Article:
Still, others are using the data they steal to mount attacks on the initial victim’s partners or suppliers, as seen in the attack on Blackbaud, a cloud software supplier.
Ransomware is going to the cloud as cybercriminals use cloud-based services and technologies to accelerate their attacks. The move to the cloud significantly decreases the time between when data is stolen to when it's used against victims. It’s also opening new opportunities to cyberthieves.
That includes cybercriminals selling access to “clouds of logs,” which are caches of stolen credentials and other data hosted in the cloud. Credentials for accessing cloud platform portals are also sold to criminals who specialize in selling bulletproof-dedicated services. The information can be used to spawn instances of virtual machines that are then sold in underground markets.
Expect to see more attacks targeting the cloud-native infrastructure, including serverless platforms and containers, too. It’s also likely that cybercriminals will start developing tools powered by machine learning (ML) to speed up data extraction and analysis processes that enable them to make the categorization of the large amounts of stolen data easier.
Covid-19 drove an almost overnight transition to the work-from-home model for many companies, inadvertently expanding the potential attack surface for ransomware. As IT teams quickly implemented remote desktop environments, cybercriminals looked for holes in Remote desktop protocol (RDP), Microsoft’s proprietary network communications protocol, and unpatched vulnerabilities in VPNs. With many companies likely to continue work-from-home work options and implement new technologies that enable them, expect the attack surface to grow even more.
RaaS is expanding the threat landscape by enabling more cybercriminals to get in on the ransomware game. RaaS works much like Software as a Service (SaaS). Ransomware developers sell or lease their ransomware variants to others who then use them to launch their own ransomware attacks. RaaS offers relatively cheap and easy access to ransomware programs for less than the cost of cybercriminals creating them on their own. RaaS providers generally take a 20% – 30% cut of the ransom profit generated.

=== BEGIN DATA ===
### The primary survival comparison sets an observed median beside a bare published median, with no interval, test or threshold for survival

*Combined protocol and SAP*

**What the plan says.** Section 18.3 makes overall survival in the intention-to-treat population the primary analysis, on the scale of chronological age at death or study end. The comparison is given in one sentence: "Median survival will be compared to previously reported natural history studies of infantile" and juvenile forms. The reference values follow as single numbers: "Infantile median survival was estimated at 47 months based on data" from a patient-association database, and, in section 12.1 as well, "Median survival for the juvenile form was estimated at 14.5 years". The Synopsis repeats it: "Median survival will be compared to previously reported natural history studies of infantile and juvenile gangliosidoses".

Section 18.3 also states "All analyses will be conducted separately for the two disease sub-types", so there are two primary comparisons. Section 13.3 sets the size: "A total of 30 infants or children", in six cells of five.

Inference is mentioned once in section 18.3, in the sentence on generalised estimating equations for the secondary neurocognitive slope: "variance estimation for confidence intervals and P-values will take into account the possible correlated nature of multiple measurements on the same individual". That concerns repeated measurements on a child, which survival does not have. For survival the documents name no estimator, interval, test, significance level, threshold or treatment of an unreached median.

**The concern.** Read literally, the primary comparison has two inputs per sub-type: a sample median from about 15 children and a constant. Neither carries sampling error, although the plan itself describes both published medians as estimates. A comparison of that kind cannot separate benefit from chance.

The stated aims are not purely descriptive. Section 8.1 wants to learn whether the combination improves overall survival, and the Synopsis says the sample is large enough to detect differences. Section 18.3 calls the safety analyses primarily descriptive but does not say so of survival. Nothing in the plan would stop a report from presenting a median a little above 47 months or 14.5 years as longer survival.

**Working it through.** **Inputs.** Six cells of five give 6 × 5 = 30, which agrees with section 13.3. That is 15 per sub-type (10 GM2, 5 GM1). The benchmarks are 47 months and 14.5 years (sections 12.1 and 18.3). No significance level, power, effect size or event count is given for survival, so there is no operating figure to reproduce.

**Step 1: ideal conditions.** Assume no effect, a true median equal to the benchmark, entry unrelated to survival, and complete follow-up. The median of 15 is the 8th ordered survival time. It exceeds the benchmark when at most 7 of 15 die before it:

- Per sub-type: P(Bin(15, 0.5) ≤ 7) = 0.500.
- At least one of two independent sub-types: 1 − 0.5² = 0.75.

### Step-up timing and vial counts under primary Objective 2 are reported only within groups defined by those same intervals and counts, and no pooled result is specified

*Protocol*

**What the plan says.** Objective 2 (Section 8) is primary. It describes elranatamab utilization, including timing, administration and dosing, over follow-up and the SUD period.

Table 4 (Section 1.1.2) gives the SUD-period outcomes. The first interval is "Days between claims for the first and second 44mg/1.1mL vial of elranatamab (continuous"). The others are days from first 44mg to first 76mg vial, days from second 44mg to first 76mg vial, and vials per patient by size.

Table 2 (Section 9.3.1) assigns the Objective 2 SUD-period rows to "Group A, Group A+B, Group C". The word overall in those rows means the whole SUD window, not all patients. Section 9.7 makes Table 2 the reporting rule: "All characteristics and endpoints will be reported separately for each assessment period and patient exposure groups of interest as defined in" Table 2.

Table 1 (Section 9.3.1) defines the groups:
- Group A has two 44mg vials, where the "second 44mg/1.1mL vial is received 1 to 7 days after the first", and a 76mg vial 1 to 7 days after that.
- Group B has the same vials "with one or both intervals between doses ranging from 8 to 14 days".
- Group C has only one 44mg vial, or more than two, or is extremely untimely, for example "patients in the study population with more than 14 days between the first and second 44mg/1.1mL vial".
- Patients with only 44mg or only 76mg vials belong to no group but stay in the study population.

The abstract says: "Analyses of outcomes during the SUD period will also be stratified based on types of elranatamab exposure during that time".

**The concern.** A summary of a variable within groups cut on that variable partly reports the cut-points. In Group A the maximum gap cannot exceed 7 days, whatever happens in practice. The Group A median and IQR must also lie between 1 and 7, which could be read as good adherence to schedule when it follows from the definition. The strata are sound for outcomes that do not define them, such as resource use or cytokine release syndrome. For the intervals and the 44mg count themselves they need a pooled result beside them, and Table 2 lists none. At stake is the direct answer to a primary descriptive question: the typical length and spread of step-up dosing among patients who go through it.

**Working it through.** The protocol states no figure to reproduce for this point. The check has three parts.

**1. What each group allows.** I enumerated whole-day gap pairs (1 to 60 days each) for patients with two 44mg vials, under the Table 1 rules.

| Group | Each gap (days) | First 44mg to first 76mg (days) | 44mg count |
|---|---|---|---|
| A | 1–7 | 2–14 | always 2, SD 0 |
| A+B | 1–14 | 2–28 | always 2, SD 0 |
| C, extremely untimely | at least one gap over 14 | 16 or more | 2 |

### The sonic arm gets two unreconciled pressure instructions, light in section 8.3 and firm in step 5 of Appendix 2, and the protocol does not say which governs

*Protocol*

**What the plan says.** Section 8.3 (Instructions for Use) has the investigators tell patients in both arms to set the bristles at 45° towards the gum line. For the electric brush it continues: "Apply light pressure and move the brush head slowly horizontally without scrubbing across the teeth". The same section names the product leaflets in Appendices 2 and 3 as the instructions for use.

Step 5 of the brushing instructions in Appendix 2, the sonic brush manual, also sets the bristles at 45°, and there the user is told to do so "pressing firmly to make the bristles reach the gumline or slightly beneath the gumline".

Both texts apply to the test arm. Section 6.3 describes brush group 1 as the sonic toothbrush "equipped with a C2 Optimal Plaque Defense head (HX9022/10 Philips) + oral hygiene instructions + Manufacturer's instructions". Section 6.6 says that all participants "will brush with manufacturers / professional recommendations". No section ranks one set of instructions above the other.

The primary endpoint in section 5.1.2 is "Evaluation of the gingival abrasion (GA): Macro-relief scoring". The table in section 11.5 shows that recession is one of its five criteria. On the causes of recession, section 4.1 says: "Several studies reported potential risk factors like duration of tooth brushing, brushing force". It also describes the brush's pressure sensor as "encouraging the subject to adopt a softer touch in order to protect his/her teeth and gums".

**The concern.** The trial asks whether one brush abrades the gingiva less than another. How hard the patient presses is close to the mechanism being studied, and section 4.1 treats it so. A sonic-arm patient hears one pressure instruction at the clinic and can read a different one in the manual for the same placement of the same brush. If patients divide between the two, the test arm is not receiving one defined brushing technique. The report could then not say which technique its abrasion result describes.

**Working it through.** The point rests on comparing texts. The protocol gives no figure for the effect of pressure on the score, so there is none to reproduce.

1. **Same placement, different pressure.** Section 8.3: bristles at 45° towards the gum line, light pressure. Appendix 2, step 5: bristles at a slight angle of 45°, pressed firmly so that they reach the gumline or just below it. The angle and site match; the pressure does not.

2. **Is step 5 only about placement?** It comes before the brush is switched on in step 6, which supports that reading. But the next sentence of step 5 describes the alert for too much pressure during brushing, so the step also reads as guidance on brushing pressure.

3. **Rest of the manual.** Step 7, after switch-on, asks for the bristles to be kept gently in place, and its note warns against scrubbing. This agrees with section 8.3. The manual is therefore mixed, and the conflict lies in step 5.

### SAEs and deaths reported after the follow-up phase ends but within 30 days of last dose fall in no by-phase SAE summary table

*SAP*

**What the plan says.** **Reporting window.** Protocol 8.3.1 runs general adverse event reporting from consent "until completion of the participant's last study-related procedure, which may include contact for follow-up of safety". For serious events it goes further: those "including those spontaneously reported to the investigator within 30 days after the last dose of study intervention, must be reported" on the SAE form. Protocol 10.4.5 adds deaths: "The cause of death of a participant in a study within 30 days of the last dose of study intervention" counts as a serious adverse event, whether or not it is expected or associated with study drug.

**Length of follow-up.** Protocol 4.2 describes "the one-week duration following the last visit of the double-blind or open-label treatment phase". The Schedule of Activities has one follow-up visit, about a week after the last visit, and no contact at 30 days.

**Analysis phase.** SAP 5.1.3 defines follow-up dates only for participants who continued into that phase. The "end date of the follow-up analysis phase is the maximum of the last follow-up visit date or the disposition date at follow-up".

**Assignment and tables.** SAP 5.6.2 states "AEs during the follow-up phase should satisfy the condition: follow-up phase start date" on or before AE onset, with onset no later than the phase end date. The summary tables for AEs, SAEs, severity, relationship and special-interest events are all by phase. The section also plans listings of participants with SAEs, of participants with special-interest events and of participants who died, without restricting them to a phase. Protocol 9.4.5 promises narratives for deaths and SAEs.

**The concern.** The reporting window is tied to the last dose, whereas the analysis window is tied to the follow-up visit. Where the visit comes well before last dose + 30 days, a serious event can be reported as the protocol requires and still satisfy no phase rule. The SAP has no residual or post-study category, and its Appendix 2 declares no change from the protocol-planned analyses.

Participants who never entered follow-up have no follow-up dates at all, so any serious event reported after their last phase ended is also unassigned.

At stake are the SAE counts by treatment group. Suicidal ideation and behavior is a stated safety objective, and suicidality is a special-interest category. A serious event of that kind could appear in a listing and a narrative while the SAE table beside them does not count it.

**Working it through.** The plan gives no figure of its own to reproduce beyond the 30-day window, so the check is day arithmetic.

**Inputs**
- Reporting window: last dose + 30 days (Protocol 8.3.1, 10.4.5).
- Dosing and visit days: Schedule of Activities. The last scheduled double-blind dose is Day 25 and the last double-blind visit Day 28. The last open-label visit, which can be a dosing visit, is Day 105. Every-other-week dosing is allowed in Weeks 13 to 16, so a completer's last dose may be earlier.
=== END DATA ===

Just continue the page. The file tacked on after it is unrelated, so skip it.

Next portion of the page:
There are several types of ransomware, and new variations are coming out at an ever-increasing pace.
Some use encryption, while others ship as virus loads. Still, others are based on PowerShell. However, most ransomware can be classified into one of two categories: crypto-ransomware and locker ransomware.
Crypto ransomware is designed to block system files by encrypting the data. Payment is then demanded in exchange for a key to decrypt the blocked content.
Locker ransomware is designed to lock a victim out of the operating system, making it impossible to access the desktop and any apps or files. The files are not encrypted, but a ransom is still demanded for the infected computer to be unlocked. Some locker ransomware will infect the master boot record, the section of a PC’s hard drive which enables the operating system to boot up. When that happens, the boot process can’t complete, and prompts a ransom note to be displayed on the screen.
As of mid-2020, nearly 3,000 types of ransomware have been reported and more are likely to emerge. Here are some of the most widely known:
This ransomware encrypts files using AES encryption and demands a ransom in bitcoin. It communicates via a text-to-speech voice message, a recording, a web page, or a plain text document. There’s no way to decrypt files unless the ransom is paid.
CryptoLocker infects computers that run Microsoft Windows. Decrypting and recovering files requires paying the ransom. CryptoLocker spreads via phishing with emails that appear to come from businesses.
CryptoWall first appeared in 2014, but new variants continue to circulate. Among them: CryptoBit, CryptoDefense, CryptoWall 2.0, and CryptoWall 3.0. It’s distributed by spam or exploit kits.
CryptXXX uses network-share encryption. Even if you can decrypt your files, the ransomware can still cause significant downtime by encrypting files on your network shares.